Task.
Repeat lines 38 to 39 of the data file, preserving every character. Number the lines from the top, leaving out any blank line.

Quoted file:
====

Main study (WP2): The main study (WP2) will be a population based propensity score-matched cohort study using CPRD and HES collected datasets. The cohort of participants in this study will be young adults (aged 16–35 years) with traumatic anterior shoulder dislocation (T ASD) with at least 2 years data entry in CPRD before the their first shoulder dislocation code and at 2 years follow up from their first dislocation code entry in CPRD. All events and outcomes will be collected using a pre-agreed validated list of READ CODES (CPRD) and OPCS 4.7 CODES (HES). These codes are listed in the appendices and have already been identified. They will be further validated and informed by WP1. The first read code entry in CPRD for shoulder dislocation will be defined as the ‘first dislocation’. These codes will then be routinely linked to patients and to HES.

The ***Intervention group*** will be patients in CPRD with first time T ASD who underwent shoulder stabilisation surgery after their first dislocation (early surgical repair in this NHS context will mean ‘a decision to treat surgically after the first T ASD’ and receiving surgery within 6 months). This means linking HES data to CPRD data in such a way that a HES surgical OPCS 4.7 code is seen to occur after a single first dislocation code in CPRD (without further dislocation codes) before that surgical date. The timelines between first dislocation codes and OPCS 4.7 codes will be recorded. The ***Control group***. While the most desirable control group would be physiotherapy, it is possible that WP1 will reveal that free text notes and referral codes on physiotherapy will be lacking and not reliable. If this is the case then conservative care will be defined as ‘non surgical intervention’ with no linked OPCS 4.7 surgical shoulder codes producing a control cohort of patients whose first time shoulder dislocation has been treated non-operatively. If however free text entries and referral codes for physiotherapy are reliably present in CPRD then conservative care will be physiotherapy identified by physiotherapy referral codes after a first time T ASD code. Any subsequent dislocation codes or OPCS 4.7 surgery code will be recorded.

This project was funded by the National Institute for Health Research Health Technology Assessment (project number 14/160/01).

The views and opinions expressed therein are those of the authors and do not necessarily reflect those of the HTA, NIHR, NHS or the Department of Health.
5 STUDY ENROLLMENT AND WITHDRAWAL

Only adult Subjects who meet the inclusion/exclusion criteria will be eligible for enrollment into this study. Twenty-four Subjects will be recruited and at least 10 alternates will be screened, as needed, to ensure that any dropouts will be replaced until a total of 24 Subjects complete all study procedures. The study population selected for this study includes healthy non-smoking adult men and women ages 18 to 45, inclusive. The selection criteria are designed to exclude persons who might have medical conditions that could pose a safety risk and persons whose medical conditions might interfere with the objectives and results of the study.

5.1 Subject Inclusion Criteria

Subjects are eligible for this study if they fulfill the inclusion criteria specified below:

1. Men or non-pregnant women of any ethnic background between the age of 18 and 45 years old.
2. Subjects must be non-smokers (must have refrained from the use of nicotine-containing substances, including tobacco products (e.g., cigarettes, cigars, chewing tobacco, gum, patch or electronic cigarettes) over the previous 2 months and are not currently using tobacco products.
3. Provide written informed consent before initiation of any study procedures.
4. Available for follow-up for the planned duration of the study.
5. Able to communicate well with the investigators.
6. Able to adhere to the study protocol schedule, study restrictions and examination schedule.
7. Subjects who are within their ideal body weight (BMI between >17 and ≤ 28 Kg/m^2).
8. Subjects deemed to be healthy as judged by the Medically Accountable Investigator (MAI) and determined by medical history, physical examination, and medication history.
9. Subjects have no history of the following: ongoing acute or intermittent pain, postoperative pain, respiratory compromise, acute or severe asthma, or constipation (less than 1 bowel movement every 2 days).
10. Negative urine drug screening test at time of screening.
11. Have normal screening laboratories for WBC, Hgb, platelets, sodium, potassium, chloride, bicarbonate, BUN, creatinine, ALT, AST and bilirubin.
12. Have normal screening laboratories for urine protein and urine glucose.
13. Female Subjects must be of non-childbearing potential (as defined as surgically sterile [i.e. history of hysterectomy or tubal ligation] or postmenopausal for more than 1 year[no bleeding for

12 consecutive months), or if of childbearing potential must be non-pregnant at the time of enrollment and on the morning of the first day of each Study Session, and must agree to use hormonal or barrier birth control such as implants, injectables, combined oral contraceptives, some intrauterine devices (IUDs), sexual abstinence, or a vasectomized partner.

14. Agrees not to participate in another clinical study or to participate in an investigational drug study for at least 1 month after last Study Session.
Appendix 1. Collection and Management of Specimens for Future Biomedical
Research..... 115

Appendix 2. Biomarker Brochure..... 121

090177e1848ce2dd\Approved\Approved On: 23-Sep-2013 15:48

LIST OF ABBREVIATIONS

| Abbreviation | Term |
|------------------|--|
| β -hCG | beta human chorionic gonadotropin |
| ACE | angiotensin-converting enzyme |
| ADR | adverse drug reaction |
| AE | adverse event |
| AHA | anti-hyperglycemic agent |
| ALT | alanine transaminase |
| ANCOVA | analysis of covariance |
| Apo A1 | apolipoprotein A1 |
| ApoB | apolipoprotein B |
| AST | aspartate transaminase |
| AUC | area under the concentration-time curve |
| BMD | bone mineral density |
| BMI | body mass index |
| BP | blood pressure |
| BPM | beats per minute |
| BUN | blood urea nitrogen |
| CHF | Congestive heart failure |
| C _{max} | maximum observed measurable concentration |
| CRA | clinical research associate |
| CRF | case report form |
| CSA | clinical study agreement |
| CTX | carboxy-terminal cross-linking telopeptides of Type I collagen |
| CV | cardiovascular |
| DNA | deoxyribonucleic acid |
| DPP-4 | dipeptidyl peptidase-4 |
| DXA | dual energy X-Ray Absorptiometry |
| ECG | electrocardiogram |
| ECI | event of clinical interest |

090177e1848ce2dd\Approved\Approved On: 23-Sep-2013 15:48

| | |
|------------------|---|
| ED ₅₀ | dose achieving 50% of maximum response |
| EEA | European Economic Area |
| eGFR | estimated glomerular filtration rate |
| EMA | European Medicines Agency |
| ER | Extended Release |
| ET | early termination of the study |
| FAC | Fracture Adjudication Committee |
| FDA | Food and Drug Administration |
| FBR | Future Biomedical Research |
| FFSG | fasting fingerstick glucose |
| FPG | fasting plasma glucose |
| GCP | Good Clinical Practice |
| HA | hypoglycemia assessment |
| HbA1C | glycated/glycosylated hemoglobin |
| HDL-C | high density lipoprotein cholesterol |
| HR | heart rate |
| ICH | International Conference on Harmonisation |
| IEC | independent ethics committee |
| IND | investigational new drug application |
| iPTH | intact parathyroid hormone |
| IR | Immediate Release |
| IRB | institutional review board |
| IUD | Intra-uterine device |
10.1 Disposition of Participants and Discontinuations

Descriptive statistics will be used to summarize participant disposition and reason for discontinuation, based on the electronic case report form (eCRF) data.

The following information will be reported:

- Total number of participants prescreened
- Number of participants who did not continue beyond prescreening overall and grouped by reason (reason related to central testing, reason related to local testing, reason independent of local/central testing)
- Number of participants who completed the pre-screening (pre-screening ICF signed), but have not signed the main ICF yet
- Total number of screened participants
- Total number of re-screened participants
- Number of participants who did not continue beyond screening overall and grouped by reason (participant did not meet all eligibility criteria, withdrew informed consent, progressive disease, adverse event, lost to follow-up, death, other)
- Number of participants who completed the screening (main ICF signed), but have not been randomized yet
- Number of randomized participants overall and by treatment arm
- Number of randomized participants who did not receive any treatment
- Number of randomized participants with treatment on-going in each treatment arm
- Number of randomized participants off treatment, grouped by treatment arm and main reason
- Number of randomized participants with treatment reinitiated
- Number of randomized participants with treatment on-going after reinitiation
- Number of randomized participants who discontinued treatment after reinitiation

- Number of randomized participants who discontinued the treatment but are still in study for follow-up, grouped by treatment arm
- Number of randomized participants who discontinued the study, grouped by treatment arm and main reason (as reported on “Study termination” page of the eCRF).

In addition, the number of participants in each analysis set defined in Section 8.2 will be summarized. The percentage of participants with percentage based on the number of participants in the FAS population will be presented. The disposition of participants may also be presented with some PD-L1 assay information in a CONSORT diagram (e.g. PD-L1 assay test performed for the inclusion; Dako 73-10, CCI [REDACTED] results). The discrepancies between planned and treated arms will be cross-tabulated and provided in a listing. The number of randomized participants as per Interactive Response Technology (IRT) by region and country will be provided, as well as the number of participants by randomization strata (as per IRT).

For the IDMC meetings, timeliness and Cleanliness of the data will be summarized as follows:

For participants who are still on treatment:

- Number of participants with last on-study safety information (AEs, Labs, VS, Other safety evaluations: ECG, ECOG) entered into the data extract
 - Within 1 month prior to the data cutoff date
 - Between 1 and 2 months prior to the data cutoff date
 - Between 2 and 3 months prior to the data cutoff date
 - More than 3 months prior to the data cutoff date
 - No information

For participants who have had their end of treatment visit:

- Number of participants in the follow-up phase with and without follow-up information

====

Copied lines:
| Apo A1 | apolipoprotein A1 |
| ApoB | apolipoprotein B |